I've seen many descriptions of loop hikes and bike rides that list a total elevation gain figure. Since it's a loop this would automatically be equal to 0 if they were reporting the net elevation gain. But what's listed is cumulative gain or the sum of all the uphills along the way.

I use a Garmin eMap, which does not have a barometric sensor and doesn't directly display the elevation gain. But if I load the tracklog into the GARTrip program, that does give cumulative elevation gain. There are various other programs, like OziExplorer, that will do this as well. I've also tried loading the tracklog into topo programs, like DeLorme's Topo!USA, but found that it tended to exagerate the numbers - even when I knew the trail had been monotonically climbing, the Topo!USA profile showed lots of little dips that added considerably to the reported cumulative totals.

Typically in climbing circle, foregoing the nalaleese, it is elevation change so if you start at 9000 feet go to 11500 and then back down to 9000 it is a total change of 2500ft. It basically comes down to how much up you have to do. Down is a freebie. So if you go from 9000 feet to 10000feet then to 9500 and back up to 11000 feet then down to 9000 feet and back up to 11500 feet you have 1000+1500+2000=4500 feet of elevation gain although you have only changed elvation from begining to end of 2500 feet. The folks that did the 8 highest peaks in Ca had something like 25000feet of elevation gain in their 24 hour jaunt.

To find this out just import track or waypoints into you mapping software and do a elevation profile. My Sunto watch will track my elevation profile. My Sunto watch will track this but if you want to find out before hand do an elevation profile.

.

cheers

Just to throw another factor into the mix consider rate of change.

A 500 foot gain over a couple of miles of horizontal travelisn't the same as a 500 foot gain over a quarter mile of horizontal travel.

Also consider steep descent might actually be tougher than a gradual ascent.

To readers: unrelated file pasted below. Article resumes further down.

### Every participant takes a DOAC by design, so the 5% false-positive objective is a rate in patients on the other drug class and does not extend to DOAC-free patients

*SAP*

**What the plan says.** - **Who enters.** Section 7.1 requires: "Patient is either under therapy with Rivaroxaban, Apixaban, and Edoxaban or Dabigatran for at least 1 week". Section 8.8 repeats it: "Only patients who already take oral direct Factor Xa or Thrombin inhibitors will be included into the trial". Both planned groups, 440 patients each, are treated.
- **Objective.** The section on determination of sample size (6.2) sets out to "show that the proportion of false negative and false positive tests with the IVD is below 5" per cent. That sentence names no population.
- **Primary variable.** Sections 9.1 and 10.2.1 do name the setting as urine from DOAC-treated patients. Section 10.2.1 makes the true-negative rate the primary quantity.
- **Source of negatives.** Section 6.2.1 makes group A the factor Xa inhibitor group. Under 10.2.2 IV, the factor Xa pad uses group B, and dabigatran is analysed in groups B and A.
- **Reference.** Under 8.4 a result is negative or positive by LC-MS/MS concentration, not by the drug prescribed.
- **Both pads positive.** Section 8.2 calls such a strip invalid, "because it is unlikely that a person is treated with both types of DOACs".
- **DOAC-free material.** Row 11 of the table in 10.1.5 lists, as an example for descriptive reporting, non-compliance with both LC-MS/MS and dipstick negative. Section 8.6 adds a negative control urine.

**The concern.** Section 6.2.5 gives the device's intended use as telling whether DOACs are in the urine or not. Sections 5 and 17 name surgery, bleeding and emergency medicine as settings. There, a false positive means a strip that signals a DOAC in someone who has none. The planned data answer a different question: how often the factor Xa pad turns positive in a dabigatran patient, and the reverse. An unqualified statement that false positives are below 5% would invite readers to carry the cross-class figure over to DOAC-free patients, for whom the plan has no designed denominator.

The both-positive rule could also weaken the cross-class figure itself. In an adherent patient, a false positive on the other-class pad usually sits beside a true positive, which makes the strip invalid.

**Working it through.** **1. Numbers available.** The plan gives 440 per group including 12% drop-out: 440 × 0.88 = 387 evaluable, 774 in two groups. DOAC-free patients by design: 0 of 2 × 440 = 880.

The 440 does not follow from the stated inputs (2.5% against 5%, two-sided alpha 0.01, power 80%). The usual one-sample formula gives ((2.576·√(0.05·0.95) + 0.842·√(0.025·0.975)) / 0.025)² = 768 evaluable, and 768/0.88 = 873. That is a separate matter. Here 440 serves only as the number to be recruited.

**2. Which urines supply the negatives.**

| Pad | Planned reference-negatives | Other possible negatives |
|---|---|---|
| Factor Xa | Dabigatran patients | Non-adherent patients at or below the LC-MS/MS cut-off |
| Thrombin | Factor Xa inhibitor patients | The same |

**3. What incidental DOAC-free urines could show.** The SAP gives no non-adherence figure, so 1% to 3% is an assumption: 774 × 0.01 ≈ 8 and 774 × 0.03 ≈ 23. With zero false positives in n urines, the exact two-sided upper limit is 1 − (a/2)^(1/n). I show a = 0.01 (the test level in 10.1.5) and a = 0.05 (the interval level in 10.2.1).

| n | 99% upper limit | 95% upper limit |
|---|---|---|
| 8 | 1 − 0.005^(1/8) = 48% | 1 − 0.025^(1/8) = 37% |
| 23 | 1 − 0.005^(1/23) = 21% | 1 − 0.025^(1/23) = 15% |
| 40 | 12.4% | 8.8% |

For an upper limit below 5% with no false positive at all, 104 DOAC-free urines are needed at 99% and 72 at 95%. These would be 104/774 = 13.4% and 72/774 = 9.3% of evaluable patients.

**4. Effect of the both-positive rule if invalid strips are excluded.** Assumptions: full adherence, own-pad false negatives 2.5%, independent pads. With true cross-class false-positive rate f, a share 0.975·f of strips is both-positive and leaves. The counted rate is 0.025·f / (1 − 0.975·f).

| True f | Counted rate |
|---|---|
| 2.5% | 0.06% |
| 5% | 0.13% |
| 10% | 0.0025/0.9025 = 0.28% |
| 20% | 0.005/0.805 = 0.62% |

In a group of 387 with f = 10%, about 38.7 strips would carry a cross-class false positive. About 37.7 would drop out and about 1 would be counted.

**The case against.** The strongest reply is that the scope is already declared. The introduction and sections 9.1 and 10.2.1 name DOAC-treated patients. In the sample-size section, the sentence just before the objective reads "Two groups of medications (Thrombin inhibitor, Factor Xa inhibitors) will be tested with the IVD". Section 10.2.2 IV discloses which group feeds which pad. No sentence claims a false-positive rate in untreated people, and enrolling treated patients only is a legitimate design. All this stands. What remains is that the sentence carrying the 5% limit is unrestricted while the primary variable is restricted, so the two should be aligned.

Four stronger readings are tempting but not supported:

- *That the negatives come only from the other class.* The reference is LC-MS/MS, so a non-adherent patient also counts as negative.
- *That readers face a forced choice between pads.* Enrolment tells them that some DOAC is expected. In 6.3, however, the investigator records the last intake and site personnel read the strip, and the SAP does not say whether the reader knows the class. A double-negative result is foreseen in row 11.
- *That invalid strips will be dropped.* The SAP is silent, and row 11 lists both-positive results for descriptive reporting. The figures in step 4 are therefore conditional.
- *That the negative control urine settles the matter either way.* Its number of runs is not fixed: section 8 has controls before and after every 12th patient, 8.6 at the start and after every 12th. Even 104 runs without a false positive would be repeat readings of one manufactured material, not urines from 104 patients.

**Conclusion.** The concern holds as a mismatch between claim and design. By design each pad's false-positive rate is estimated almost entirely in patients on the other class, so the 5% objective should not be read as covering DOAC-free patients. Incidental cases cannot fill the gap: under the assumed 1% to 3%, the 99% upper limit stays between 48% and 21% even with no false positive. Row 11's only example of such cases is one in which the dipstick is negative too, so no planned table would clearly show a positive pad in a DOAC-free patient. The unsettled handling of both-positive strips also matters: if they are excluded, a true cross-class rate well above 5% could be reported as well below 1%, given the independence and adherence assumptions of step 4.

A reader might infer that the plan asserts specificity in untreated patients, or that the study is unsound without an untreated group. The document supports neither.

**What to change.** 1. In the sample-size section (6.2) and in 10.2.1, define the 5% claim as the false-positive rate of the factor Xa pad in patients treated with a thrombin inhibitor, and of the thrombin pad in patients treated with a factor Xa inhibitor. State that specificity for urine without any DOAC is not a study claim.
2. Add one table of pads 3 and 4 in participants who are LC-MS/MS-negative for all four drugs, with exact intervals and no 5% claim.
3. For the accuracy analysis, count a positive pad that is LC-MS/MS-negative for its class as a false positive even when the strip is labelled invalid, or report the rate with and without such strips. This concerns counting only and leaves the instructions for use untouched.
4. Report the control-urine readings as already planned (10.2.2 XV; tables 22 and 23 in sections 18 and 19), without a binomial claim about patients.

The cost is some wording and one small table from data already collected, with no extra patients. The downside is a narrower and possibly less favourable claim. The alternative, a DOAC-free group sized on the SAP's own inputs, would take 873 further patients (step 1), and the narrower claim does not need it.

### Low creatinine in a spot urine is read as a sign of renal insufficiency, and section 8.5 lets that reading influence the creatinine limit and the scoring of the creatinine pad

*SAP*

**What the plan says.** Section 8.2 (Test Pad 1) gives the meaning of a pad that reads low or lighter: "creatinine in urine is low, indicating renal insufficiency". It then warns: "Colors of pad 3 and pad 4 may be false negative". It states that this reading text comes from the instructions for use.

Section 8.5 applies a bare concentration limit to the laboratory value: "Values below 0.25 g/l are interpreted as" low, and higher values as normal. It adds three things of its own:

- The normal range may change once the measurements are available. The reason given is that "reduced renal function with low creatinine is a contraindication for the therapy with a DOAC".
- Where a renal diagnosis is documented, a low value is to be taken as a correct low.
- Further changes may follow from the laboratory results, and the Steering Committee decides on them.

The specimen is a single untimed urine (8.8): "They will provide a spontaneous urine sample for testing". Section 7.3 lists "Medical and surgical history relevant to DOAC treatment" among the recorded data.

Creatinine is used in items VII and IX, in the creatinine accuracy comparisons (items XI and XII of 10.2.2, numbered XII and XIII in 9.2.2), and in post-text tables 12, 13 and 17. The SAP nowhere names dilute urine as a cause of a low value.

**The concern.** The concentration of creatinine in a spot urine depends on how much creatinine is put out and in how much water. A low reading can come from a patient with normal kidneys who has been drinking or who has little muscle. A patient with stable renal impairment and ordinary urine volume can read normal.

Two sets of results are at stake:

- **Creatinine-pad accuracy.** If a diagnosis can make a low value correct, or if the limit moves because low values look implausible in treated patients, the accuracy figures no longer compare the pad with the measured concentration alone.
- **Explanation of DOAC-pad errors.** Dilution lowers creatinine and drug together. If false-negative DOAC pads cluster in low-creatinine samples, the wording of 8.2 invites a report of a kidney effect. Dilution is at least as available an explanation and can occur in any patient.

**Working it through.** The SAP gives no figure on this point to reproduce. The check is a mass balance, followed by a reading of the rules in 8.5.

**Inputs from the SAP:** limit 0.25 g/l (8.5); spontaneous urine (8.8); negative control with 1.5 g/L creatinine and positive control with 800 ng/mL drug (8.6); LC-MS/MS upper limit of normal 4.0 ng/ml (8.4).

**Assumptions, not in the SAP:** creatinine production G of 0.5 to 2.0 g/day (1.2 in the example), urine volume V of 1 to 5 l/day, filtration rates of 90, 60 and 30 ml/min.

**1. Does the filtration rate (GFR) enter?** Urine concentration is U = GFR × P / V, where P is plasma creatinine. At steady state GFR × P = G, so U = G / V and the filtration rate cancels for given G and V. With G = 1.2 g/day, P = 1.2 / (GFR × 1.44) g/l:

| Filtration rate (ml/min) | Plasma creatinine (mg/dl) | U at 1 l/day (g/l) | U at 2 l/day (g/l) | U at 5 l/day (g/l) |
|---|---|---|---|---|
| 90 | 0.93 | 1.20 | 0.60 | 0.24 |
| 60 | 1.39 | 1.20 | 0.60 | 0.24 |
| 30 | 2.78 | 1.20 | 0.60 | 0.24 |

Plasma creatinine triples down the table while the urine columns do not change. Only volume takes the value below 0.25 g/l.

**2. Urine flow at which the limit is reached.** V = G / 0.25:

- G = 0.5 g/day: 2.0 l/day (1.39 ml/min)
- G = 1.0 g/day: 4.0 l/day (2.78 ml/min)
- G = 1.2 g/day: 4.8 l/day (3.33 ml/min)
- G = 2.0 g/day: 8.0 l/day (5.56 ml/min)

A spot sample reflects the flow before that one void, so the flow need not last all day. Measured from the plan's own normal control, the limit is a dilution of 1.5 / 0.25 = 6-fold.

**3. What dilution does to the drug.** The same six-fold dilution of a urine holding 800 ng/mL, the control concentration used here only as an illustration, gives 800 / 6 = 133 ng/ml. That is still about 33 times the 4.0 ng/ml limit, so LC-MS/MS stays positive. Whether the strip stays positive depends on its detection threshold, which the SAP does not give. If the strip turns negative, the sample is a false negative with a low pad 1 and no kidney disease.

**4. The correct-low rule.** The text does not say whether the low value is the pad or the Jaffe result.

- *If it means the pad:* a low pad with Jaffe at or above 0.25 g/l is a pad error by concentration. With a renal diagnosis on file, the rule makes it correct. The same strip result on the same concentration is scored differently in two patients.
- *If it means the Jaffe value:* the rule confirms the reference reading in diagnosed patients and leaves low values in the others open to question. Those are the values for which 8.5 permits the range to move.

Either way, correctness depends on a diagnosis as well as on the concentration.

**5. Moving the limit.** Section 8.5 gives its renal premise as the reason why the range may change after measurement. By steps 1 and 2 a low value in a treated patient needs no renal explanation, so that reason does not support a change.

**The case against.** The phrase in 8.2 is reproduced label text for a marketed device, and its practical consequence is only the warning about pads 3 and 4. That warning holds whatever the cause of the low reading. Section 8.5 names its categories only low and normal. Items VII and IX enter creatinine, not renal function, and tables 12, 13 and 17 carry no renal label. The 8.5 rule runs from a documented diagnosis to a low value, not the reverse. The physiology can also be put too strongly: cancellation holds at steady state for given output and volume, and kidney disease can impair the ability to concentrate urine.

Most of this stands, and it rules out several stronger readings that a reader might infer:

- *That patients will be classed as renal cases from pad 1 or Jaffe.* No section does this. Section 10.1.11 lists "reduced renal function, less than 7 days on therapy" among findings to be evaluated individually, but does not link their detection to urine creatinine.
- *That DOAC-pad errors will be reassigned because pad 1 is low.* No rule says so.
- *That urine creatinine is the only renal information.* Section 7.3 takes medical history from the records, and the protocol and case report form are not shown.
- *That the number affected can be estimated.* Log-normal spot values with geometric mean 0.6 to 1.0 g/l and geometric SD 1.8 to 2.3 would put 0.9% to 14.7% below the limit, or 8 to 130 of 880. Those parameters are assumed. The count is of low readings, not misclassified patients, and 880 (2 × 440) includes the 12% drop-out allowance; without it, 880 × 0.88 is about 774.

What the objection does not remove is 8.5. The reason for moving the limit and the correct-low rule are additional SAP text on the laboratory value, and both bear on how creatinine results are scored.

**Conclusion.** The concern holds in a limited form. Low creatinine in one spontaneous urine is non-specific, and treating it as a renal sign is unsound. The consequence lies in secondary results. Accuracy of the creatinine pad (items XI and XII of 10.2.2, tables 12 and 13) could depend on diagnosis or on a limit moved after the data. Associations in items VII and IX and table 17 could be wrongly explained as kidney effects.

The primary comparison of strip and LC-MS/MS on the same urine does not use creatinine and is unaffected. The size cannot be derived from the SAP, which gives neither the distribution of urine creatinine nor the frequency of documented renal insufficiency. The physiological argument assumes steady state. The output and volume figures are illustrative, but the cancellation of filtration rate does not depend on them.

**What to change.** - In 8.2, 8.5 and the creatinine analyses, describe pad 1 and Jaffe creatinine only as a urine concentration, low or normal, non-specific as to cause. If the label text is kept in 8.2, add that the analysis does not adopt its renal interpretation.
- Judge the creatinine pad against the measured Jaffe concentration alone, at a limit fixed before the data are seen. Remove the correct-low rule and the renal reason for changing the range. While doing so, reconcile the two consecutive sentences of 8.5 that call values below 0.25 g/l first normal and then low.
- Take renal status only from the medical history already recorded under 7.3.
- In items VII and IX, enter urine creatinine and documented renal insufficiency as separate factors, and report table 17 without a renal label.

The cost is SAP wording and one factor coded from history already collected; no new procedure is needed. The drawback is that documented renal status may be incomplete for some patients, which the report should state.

And to think I came to this thread looking for dead horses!

Typically in climbing circle, foregoing the nalaleese, it is elevation change so if you start at 9000 feet go to 11500 and then back down to 9000 it is a total change of 2500ft. It basically comes down to how much up you have to do. Down is a freebie. So if you go from 9000 feet to 10000feet then to 9500 and back up to 11000 feet then down to 9000 feet and back up to 11500 feet you have 1000+1500+2000=4500 feet of elevation gain although you have only changed elvation from begining to end of 2500 feet. The folks that did the 8 highest peaks in Ca had something like 25000feet of elevation gain in their 24 hour jaunt.

To find this out just import track or waypoints into you mapping software and do a elevation profile. My Sunto watch will track my elevation profile. My Sunto watch will track this but if you want to find out before hand do an elevation profile.

.

cheers

This is what I'm looking for. If I have to subtract the downhill portions, I won't be accurate in saying my cache has a "5000 foot elevation gain" or whatever.

Tahosha, no I don't plan on using the GPS elevation figure to substitute for coordinates...unless this cache is placed halfway up a cliff

I would report:

• The highest elevation change on the trip
• The fact that multiple elevation changes will be encountered
• Place the vertical change(s) on a graph on the web page - should be all the info anybody needs.

or....

simply Say ----------- tough trail to cache.

Sax maybe when you do the cache just put some of these profiles embedded in the Cache description

• Leg 1: 1628 - 57 = 1571
• Leg 2: 899 - 1 = 898
• Leg 3: 824 - 0 = 824

Leg 1 of the Dessert:

Leg 2 of the Dessert:

Final Leg to the CACHE

Give me some CHEETOS, I want to put a VIRTUAL up here.

Verts??? I thought you said Virts, oh well, never mind.

/Emily Latella

Sax maybe when you do the cache just put some of these profiles embedded in the Cache description
• Leg 1: 1628 - 57 = 1571
• Leg 2: 899 - 1 = 898
• Leg 3: 824 - 0 = 824

Leg 1 of the Dessert:

<snip>

Leg 2 of the Dessert:

<snip>

Final Leg to the CACHE

<snip>

Give me some CHEETOS, I want to put a VIRTUAL up here.

Sorry, a VIEW is not a virtual cache, no matter how great the VERTICAL challenge is

Anyway, I did notice a few dips in the elevation change on your graphs. Those particular hikes didn't have any significant drops, but would you count them anyway?

Anyway, I did notice a few dips in the elevation change on your graphs. Those particular hikes didn't have any significant drops, but would you count them anyway?

I just let the software do the ups and downs, and don't pay much more attention to it. By time they hike , up one hill, back down, up another hill and back down for a total of over 11 miles with a vertical gain of 4,571 ft. they will probably be finished for the day.